After harvesting these grains, perennial weeds can be managed by plowing and watering to encourage weed growth in the fall, followed by applying postemergence herbicides. Additionally, dry or irrigated following after May/June harvests in Kern County can effectively control numerous weeds. Crop rotations aid in weed control and help manage diseases and nematode issues.
Alfalfa as a Rotation Crop
On soils that are less suitable for short rotations of potatoes, alfalfa is a valuable rotation crop. It shades out many annual weeds, and regular alfalfa mowing helps eliminate emerging weeds before they produce seeds, reducing infestations of troublesome weeds. However, it’s important to note that some root-knot nematode species can affect alfalfa, which may limit its utility in potato rotations.
Crops closely related to potatoes, such as tomatoes, peppers, and eggplants, are generally not recommended for rotation due to the similarity in available herbicides. This similarity restricts the effectiveness of herbicide mode of action rotation, a strategy used to prevent or delay herbicide resistance development.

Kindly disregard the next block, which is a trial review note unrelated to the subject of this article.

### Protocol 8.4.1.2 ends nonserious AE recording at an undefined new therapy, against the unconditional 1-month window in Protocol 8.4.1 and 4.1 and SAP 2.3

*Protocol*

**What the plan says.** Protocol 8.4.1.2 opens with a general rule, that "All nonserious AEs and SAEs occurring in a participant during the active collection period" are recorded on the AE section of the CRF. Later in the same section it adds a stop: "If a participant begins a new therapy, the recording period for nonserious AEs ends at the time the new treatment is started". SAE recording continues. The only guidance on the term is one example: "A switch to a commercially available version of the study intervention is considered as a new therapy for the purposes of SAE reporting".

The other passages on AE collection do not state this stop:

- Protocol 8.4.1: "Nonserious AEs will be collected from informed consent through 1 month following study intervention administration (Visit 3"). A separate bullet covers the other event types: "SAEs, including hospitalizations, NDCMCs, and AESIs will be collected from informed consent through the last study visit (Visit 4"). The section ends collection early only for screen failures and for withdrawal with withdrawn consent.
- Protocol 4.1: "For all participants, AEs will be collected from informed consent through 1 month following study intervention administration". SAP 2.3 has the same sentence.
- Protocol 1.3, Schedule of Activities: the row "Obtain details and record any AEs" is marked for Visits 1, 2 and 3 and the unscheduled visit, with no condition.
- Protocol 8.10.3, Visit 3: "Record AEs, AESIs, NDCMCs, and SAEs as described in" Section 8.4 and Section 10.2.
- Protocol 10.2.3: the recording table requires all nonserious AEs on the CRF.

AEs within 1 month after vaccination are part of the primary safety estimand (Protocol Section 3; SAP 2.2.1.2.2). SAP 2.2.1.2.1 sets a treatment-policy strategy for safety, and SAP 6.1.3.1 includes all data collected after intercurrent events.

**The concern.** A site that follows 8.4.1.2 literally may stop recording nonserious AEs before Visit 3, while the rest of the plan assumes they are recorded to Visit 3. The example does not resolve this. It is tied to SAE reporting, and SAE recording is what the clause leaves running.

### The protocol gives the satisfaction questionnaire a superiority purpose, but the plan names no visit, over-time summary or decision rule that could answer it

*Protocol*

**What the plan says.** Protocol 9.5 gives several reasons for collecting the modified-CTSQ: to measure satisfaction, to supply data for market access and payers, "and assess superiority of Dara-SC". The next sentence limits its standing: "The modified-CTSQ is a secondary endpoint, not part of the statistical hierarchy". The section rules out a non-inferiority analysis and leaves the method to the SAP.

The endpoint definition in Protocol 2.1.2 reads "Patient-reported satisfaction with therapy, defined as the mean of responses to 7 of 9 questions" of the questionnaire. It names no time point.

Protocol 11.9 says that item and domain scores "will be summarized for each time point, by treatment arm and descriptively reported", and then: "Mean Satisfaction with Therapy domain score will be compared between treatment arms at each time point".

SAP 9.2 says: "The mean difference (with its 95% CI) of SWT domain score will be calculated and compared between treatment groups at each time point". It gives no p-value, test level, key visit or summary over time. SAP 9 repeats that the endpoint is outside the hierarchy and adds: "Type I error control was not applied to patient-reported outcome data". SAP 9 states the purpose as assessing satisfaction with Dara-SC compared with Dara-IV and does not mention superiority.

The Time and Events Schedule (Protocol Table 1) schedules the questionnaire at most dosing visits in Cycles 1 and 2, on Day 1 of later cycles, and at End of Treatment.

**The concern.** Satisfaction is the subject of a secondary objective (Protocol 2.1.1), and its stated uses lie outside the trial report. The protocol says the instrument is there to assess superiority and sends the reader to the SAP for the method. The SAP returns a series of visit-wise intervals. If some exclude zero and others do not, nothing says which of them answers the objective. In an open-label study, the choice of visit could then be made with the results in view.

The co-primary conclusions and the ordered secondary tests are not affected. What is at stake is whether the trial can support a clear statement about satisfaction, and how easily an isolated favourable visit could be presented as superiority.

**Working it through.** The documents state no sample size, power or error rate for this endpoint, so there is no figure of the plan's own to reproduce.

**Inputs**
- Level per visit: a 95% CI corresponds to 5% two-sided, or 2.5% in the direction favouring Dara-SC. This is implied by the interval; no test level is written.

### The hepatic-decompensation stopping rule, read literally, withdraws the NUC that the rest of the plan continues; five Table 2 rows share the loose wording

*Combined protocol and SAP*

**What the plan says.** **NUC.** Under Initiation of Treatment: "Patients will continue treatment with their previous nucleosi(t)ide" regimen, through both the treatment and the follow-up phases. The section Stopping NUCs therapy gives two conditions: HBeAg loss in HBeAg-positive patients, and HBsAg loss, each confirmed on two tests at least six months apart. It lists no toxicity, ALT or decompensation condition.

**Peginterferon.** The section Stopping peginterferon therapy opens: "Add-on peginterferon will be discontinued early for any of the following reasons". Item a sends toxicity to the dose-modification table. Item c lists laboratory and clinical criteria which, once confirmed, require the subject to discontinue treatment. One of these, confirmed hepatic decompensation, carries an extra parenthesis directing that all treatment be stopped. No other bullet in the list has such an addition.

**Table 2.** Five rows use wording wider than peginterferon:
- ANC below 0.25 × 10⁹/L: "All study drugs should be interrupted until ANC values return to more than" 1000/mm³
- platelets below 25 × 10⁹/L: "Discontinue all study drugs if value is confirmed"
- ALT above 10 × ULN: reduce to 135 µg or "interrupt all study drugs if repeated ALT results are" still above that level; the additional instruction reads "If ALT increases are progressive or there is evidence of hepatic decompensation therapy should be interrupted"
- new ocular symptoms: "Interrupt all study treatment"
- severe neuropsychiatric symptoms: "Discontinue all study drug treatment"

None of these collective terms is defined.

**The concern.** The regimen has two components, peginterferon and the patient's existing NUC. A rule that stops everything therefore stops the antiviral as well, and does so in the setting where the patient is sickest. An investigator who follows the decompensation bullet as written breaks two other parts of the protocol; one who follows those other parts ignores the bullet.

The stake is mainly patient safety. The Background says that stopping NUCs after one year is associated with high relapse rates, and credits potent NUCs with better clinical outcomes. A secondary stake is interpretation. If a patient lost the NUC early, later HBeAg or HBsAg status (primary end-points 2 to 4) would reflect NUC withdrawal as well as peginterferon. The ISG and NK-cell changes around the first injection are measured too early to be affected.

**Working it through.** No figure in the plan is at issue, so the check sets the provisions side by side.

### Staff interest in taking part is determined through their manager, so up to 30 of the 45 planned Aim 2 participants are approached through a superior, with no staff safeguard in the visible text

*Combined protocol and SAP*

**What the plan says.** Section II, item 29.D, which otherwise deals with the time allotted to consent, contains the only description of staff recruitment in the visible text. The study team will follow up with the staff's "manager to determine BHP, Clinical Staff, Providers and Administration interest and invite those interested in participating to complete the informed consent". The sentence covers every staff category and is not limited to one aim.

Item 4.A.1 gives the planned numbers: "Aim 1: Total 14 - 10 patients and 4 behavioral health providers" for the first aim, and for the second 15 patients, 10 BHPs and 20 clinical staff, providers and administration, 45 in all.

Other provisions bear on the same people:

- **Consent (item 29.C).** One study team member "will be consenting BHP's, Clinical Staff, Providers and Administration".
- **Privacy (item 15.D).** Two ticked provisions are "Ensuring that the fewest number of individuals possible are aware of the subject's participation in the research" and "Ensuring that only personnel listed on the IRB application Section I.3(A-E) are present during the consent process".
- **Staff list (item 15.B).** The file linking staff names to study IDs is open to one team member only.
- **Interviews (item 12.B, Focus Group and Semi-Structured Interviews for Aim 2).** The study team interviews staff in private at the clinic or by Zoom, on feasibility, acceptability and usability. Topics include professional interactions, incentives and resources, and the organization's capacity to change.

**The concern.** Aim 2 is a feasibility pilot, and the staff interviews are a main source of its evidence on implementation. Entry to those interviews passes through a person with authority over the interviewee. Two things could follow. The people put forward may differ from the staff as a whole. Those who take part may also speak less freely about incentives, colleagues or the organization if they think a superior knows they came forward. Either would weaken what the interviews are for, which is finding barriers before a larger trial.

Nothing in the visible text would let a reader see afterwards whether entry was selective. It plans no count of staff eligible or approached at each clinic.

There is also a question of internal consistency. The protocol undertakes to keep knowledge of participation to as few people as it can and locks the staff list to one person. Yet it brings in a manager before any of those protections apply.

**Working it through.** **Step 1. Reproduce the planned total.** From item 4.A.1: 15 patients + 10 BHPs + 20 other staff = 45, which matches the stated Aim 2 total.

It’s crucial to till potato fields after the harvest of previous crops. This practice helps reduce the production of weed seeds or propagules. Additional tillage may be necessary if weeds grow and approach their reproductive stages before potato planting, ensuring a weed-free start.
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Employing preplant herbicides is a key part of weed management. These herbicides are used during field preparation or fertilizer application before planting potatoes. Preplant, soil-active herbicides are usually mechanically incorporated into the soil or applied through sprinkler irrigation before weed emergence. This approach targets germinating weed seeds or young seedlings, preventing their growth.